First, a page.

Offered by Bonahms | Paris, France | September 3, 2016
Photo – Bonhams
Horch’s first eight-cylinder model went on sale in 1926. In 1931, their largest straight-eight was introduced, displacing 4.9-liters. The 780 B was the ultimate version of this series, produced between 1932 and 1935. That engine put out 100 horsepower, which made the car good for 77 mph – the fastest eight-cylinder Horch produced up to that time (the 4.9-liter engine would return in 1937 for the legendary 853 series).
This particular example was bodied by Gläser of Dresden and it’s very attractive. During or after WWII, this car ended up in Belarus, of all places, and it didn’t return to Germany until 2005 when it was finally restored after untold decades in a barn.
The 780 B is one of the rarer Horch models, with only 82 built. While the 853/853A is among the most sought-after models, they tend to appear for sale more often than the likes of this. It’s price reflects its rarity as this car carries a pre-sale estimate of $680,000-$1,000,000. Click here for more info and here for more from this sale.
Offered by Bonhams | Paris, France | February 4, 2016
Photo – Bonhams
Darmont was a car manufacturer from just outside Paris that was founded in 1919 when Robert Darmont began importing three-wheeled Morgans from the U.K. When the war ended, he teamed up with his brother André and to build Morgans under license under the name Darmont-Morgan. Darmont-branded cars went on sale in 1926 and lasted through 1939.
The Type V Junior was the last new model introduced by the company and it was the only four-wheeled car the company produced. Going on sale in 1935, the car was powered by a 1.1-liter V-twin engine.
Production ended in ’39 and this one features an “older” restoration. These are rare and it’s unknown how many were built. It should bring between $22,000-$33,000. Click here for more info and here for more from this sale.
Offered by RM Sotheby’s | Phoenix, Arizona | January 28-29, 2016
Photo – RM Sotheby’s
This Model J Duesenberg sports a fairly low engine number but a relatively new model year designation. The Model J was introduced in 1929 – before the stock market crashed. Money was flowing, orders were placed. Then things went south and the company was stuck with a lot of inventory (in the form of engine/chassis combinations) that took years to move out to the door to coachbuilders.
This car was first sold in 1934, hence its model year. In that year, the widow of the head of Campbell’s Soup ordered this Duesey sent to the Walter M. Murphy Company of Pasadena, California, to be fitted with stately Town Car coachwork. The engine is the standard 6.9-liter straight-eight making 265 horsepower.
Only 1,800 miles were put on this car before it was acquired by its second owner in 1947. Currently, the mileage stands at a tick under 40,000. It has been restored twice, and shown at Pebble Beach twice (in 1990 and 2010). It’s a matching numbers car and is thought to be one of six Murphy Town Cars. Click here for more info and here for more from this sale.
Offered by RM Sotheby’s | New York, New York | December 10, 2015
Photo – RM Sotheby’s
Delage is responsible for some of the most glamorous French cars of the 1930s. And American Howard Darrin was responsible for some of the most beautiful bodies on said French cars. This Cabriolet by Fernandez & Darrin (Fernandez was the money behind the company, Darrin the talent) is almost more of a targa – the open part of the roof is the purple piece over the driver’s compartment.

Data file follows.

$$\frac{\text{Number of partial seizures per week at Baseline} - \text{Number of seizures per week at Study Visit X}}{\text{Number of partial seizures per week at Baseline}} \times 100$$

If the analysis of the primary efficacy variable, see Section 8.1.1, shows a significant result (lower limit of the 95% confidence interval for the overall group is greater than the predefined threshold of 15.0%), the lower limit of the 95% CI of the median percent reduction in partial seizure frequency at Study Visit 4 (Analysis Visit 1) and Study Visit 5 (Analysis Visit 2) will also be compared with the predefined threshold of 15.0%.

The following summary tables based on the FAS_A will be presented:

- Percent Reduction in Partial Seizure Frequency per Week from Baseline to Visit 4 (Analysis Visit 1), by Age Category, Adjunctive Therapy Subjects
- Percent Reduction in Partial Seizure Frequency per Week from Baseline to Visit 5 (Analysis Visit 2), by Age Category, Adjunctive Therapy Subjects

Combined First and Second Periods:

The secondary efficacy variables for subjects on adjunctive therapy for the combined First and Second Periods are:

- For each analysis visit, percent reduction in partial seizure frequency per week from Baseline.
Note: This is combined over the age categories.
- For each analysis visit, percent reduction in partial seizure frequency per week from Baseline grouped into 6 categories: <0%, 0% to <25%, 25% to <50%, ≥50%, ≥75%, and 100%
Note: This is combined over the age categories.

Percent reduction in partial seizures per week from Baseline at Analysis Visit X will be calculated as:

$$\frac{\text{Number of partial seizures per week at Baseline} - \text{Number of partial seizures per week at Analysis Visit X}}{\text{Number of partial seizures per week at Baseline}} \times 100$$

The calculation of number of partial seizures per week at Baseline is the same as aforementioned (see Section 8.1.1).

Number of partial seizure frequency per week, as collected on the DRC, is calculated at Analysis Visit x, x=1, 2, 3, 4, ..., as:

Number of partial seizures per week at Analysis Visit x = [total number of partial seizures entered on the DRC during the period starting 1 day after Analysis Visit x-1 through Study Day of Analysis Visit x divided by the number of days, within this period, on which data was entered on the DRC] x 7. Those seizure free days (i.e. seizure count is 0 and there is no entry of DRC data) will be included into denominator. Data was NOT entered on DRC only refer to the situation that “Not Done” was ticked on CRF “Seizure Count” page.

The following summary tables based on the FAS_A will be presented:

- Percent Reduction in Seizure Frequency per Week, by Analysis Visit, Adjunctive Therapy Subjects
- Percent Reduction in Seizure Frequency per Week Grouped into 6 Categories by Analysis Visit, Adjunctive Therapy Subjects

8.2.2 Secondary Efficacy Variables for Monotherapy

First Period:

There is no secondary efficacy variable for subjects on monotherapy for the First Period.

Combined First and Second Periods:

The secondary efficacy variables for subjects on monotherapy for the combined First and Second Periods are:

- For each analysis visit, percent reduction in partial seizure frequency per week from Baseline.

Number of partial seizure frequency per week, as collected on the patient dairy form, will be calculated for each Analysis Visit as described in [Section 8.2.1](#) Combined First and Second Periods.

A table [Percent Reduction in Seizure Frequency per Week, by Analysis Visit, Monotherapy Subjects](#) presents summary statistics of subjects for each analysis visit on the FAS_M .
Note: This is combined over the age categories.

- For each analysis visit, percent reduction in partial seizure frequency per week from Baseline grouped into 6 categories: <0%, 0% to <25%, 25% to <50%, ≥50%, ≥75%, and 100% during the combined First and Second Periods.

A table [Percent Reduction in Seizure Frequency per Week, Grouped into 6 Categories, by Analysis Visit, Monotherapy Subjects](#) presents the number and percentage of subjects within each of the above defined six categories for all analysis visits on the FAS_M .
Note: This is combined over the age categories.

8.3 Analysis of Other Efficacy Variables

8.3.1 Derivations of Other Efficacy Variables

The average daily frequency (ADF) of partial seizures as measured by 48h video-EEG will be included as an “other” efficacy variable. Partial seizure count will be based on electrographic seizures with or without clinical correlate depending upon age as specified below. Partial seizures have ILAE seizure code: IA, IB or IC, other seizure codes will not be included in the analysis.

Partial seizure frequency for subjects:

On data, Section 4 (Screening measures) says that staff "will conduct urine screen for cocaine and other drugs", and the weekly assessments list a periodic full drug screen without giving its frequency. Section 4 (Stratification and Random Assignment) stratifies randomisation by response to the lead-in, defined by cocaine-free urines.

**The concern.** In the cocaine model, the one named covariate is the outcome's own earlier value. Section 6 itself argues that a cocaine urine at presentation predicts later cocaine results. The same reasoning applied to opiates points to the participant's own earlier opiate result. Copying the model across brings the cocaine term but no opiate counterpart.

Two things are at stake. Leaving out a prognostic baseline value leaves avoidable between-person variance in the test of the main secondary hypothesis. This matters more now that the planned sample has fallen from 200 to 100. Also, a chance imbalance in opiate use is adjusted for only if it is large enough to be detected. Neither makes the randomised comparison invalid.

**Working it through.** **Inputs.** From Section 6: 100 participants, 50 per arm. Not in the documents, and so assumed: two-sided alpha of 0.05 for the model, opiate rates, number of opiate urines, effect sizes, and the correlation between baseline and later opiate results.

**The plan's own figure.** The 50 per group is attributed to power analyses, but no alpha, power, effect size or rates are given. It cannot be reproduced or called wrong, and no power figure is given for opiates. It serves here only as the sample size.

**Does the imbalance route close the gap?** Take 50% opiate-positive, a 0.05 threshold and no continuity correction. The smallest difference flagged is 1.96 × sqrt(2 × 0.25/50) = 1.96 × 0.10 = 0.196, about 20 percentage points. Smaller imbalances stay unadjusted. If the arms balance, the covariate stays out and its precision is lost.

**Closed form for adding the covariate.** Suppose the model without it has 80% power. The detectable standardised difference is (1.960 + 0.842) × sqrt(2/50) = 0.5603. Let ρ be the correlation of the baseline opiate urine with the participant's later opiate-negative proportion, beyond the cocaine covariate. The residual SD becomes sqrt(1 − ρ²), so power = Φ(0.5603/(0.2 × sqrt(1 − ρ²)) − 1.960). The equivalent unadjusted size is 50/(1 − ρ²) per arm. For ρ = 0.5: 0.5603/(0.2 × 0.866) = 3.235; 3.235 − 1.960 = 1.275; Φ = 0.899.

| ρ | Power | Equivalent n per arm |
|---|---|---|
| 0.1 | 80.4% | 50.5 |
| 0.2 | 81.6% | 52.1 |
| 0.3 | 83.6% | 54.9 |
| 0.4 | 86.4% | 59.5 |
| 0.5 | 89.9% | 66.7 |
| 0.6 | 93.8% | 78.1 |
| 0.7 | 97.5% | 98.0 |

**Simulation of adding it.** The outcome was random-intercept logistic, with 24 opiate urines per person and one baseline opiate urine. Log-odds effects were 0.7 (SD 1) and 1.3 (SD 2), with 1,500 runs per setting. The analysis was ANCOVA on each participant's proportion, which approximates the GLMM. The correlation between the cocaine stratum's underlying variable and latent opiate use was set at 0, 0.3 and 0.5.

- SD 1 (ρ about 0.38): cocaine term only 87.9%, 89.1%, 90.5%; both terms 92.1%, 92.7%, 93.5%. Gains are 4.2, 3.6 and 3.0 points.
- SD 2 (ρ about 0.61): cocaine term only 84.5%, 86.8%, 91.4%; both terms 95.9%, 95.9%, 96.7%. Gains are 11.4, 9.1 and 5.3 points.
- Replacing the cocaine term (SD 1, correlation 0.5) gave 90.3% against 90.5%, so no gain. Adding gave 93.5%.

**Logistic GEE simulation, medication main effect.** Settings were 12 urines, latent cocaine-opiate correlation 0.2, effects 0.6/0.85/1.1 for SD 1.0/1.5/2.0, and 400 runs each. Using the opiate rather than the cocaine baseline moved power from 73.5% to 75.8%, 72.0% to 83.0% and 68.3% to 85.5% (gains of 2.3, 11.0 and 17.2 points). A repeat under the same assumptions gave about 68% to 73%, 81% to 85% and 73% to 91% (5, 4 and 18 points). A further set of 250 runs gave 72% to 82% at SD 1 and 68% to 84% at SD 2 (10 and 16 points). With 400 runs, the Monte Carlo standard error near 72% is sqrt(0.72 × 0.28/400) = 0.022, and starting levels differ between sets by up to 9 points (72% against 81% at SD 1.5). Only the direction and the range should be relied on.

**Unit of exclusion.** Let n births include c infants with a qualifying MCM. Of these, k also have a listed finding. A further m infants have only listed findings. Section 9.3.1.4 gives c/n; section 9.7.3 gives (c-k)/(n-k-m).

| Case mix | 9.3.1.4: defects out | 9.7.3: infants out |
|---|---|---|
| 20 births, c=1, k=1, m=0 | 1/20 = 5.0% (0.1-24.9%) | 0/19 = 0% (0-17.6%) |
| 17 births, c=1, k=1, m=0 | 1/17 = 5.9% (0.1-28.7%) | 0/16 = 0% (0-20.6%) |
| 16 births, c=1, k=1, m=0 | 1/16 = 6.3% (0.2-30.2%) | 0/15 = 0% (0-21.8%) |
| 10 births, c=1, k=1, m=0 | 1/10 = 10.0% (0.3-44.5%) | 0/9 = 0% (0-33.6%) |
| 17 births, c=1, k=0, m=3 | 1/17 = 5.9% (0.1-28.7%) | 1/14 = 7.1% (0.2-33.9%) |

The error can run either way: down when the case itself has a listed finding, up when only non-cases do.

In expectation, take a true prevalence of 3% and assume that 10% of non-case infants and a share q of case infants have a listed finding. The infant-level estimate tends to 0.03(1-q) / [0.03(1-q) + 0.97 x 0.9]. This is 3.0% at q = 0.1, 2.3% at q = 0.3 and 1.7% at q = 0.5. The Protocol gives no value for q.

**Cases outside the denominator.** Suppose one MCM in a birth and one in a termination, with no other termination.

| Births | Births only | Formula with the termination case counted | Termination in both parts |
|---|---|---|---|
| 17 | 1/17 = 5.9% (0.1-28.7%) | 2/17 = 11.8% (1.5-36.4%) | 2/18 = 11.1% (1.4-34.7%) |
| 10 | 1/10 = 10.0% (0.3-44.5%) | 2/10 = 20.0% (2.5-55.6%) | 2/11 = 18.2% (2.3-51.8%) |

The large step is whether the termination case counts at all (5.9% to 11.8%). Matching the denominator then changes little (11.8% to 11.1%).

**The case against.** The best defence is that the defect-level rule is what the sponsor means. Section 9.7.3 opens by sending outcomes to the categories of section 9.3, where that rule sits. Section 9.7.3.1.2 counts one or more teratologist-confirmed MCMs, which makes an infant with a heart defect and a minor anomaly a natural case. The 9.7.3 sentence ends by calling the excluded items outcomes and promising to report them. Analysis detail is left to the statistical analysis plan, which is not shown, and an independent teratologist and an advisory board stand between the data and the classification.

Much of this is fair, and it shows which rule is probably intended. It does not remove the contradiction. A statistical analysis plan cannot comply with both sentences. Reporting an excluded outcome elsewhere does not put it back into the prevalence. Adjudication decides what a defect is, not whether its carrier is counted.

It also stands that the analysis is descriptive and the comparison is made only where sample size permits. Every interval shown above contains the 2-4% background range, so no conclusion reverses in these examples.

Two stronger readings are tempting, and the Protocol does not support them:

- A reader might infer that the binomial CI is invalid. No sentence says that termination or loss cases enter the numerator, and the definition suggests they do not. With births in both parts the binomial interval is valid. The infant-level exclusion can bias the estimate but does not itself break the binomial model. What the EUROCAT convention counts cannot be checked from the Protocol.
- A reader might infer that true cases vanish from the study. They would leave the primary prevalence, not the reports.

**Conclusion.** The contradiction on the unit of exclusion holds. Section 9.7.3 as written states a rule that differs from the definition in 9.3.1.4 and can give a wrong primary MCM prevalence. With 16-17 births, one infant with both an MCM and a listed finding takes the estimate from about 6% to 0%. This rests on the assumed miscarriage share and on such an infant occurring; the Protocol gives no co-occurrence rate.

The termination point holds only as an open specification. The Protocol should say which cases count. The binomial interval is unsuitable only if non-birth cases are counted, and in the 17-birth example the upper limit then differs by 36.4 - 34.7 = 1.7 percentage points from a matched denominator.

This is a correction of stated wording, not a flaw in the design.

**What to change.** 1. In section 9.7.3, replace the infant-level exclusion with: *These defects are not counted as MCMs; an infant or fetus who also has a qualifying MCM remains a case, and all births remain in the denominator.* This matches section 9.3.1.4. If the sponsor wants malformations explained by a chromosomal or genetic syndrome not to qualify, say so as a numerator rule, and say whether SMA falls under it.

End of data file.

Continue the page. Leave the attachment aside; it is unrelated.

The D8 S was an upgraded version of the Delage’s large D8. The 4.1-liter straight-eight makes 120 horsepower in “S” form. The body is exquisitely styled right down to the smallest details. In short, it is beautiful.
Only two examples of the D8 S were built with this body style. It was sold new in the U.K. and was re-discovered there in the late 1970s, having not been driven since WWII. In 1983, it made its way to the U.S. and was restored in the late 1980s/early 1990s. The original colors (black and red) were replaced with this light purple – or lilac. This is an amazing example of French Art Deco automotive design. Click here for more info and here for more from this sale.
1934 Cadillac V-16 Series 452-D Convertible Sedan by Fleetwood
Offered by Bonhams | Ebeltoft, Denmark | September 26, 2015
Photo – Bonhams
With the top up, these big Cadillac Convertible Sedans seem a little boring. While certainly not ordinary, their four-door appearance belies that true beauty under that hood. With the top down they are magnificent. Can’t you just picture FDR riding around in the back?
The V-16 Cadillac was introduced in late 1929 for the 1930 model year. It’s one of the greatest American automobiles ever built. The engine is quiet, powerful and silky smooth. It was the first V-16 American automobile to go into production. The 452 refers to the cubic inches of displacement offered by this 7.4-liter V-16 that makes 185 horsepower.
The original V-16s were sort of boxy, but by 1932 they were redesigned to be sleeker and this 1934 Series 452-D looks quite Art Deco and windswept. It’s amazing how quickly automotive design matured between 1929 and 1934.
This car was bought new by a stockbroker in New York. It was specially ordered and the body was built by Fleetwood, which by this time was part of General Motors. In 1949, the engine was removed from this car and put in a race car. Luckily the chassis and body were kept and eventually reunited with the power unit a little over five years ago. The current owner acquired it in 2012. This huge car is one of not very many – by the mid-1930s, V-16 Cadillac production was down to about 50 or less per year, making this very rare. It should sell in the neighborhood of $450,000-$600,000. Click here for more info and here for more from this sale.
1934 Packard Twelve Series 1106 Sport Coupe by LeBaron